I’ve forgotten when I came to suspect that living is more than having the guarantee of an education and free healthcare. “It’s free education and medical attention that they will charge you for life, offering you a salary that won’t buy enough food for the month,” a friend of mine said to me yesterday. She’s quite right. Living is fulfilling one’s dreams and leaving the world a better place than we found it. Living is more than breathing. It is also believing in the future of a country, not leaving it. Living should never be associated to monotony, disenchantment and frustration.

Cuban doctors in Venezuela. Photo: Caridad
Cuban doctors in Venezuela. Photo: Caridad

Like so many other Cubans (myself included), my friend went to work in Venezuela. She is very upset and unhappy, and with good reason. It’s been a year and a half and she still hasn’t been paid for November and December of 2015. In Venezuela, our superiors told us the money had already been deposited by the Oro Negro Foundation, that we’d find it in our accounts when we got back.

The new version of events they’re peddling now is that the Venezuelan government did not deposit the money and that our own government, in an act of “altruism” (as though our wages were a gift) would take care of it, though we don’t know when that could be. My friend dreams of the day when they’ll announce the payment. I would love to see that day, but I’ve lost faith. “It’s not enough the government scams us, it even gets offended when you remind it of this. But I still have hope,” my friend says.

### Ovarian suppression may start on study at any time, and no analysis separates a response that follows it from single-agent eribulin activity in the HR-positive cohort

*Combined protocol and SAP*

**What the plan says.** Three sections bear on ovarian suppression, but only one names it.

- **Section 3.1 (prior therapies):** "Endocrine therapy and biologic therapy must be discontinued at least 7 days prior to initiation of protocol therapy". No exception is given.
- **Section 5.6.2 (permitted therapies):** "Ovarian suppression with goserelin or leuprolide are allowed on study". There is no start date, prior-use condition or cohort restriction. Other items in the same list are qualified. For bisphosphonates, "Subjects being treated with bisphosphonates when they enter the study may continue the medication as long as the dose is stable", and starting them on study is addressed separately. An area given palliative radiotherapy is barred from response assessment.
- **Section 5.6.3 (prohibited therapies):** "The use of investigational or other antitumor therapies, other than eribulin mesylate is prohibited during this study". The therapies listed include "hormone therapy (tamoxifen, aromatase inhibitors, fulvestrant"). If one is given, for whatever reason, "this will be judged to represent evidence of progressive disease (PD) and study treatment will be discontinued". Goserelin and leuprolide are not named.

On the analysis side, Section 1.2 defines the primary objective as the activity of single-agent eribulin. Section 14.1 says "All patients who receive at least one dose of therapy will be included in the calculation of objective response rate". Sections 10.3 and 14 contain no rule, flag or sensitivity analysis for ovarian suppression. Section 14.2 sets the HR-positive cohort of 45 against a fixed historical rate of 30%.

Part of life is not losing hope, and also breaking the silence about injustice and cheating. It’s true many get away with murder, and this includes the Cuban government. Some of us are irritated by its unreliability and the long terms it announces such that its lies can one day become truth. I tell my friend she should not lose hope, as scams also have a lifespan, as do the villains who hide behind them. The lot of many of us is to stick around to express repugnance and deception. That doesn’t make us heroes, of course, only citizens.


34 thoughts on “Cuba in the Name of Deception

  • May 16, 2016 at 12:38 pm
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    When will the Cuban people realise that enough is enough and banish the Castro clan from Cuba? The Castro clan took Cuba by revolution, so it might take another revolution to remove them? It does not need to be a military revolution, more a peoples for Cuban freedom type of revolution?

  • May 14, 2016 at 2:43 pm
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    To you and I Gordon, shortage of lumber and of wood for doors and furniture in a country of which two thirds at least is tree covered is ridiculous. Look at the Province of Mantanzas or Sancti Spiritus. I hasten to add that I am not suggesting chopping down the beautiful trees in the National Parks – I have a lovely memory of looking at a large mahogany tree in full glorious blossom in the Alexander Humboldt National Park – with feral hogs descended from pigs imported centuries ago, rooting around its roots. but there are millions of acres tree covered and those could be commercialized accompanied by a tree planting scheme such as the one in your own home province of BC.
    The problem reflects folks not being encouraged or allowed to use their own initiative to develop businesses for the purpose. It is time Gordon for actual change to be permitted rather than the talk, talk, talk demonstrated at the 7th Congress. Time for Marino Murillo to get off his expanding rear end get out there and address the huge economic potential rather than endless talk about
    the merits of socialism. This isn’t about political nonsense, its about providing a better future for the people of Cuba and opportunity for their children.

  • May 14, 2016 at 12:05 pm
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    Correct about the houses. I would have built of lumber but none was available.